Get Started with a Free Water Consultation

Does Reverse Osmosis Remove Fluoride?


Reverse osmosis (RO) drinking water filtration does a lot to keep contaminants out of your cup.* But how does it handle fluoride?

Fluoride is often added to the city water supply to protect dental health. While it’s generally safe to drink and can even be highly beneficial, some people may want to remove fluoride for various reasons. Fortunately, reverse osmosis systems can help.

Let’s find out more about fluoridated water and how RO handles it.

Reverse Osmosis and Fluoride

In nature, osmosis occurs when water spontaneously passes through a semipermeable membrane, often moving from an area of higher solute to lower solute concentration. It’s part of how plants use water from the soil to keep themselves alive. Reverse osmosis turns the process the other way around, sending water from an area of low to high concentration. Unlike osmosis, this requires pressure, pushing the water against the grain of the membrane — and the result is filtration.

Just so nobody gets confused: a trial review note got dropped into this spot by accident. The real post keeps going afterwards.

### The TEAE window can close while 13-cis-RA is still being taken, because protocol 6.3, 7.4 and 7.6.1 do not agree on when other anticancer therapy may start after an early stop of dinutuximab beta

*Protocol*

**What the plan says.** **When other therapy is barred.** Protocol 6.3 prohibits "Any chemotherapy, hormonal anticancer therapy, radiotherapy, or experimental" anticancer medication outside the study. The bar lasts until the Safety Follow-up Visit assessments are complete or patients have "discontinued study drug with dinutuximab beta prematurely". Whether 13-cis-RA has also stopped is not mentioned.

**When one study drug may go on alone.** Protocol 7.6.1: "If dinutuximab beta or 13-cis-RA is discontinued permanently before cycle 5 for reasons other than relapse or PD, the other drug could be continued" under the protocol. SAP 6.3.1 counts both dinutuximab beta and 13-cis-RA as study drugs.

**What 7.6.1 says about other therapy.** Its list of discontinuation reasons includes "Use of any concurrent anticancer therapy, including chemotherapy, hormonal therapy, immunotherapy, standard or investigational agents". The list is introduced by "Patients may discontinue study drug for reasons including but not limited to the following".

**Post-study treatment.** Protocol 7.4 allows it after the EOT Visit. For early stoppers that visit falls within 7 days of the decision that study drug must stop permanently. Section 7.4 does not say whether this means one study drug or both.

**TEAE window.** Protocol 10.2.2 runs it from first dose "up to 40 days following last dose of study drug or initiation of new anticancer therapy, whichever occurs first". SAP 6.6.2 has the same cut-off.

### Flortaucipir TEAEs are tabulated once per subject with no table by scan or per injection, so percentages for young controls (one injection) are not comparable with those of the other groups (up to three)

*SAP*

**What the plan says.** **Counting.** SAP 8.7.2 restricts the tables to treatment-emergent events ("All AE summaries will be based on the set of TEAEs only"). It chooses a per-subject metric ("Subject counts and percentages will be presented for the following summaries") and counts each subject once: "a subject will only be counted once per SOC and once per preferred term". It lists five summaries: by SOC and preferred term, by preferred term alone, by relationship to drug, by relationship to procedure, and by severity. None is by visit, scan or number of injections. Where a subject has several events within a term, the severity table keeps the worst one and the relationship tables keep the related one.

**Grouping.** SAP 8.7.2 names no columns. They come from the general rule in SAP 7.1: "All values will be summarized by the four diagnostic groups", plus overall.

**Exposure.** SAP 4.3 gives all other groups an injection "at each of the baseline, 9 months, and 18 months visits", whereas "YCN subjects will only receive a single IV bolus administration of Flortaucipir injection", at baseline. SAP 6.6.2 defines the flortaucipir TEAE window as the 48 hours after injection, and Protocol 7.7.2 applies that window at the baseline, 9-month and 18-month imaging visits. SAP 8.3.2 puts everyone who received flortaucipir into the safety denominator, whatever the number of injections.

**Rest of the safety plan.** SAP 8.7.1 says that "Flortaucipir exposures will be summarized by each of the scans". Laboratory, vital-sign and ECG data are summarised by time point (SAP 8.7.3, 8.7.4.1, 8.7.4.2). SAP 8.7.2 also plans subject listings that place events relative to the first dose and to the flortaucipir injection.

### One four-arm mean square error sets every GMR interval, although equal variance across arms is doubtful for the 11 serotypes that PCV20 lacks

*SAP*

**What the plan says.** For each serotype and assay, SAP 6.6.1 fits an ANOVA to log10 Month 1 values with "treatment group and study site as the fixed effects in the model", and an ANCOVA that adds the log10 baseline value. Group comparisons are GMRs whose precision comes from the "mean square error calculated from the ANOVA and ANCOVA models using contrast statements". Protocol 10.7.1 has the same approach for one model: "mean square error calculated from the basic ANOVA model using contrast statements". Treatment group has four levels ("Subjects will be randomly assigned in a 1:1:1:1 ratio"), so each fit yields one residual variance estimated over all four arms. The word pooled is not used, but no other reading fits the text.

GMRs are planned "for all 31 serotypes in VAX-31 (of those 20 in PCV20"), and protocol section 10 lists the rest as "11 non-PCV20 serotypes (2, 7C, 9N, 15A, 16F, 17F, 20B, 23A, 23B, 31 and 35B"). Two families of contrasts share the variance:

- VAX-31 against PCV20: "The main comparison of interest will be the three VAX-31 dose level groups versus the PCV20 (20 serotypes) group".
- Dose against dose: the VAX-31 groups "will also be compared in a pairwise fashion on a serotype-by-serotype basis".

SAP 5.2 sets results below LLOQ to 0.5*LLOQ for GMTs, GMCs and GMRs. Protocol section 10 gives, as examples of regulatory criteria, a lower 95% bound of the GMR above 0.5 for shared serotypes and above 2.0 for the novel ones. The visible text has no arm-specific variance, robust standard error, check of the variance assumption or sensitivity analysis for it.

Of course, in most reverse osmosis water filtration systems, the RO membrane doesn’t work on its own. There are often additional filtration processes at play, enabling these solutions to go beyond what reverse osmosis itself is capable of.

What does that mean for your drinking water? Simple: If you’re thinking about removing fluoride, an RO filter is a good place to start. That’s because reverse osmosis systems are generally more comprehensive than standard pitcher or fridge filters, enabling them to handle complicated contaminants beyond fluoride. These include lead, copper, pesticides, PFAS (known as “forever chemicals”) and more.

Do You Need To Remove Fluoride?

It’s one thing to know that a reverse osmosis water filter can reduce fluoride levels. But do you need to worry about water fluoridation in the first place?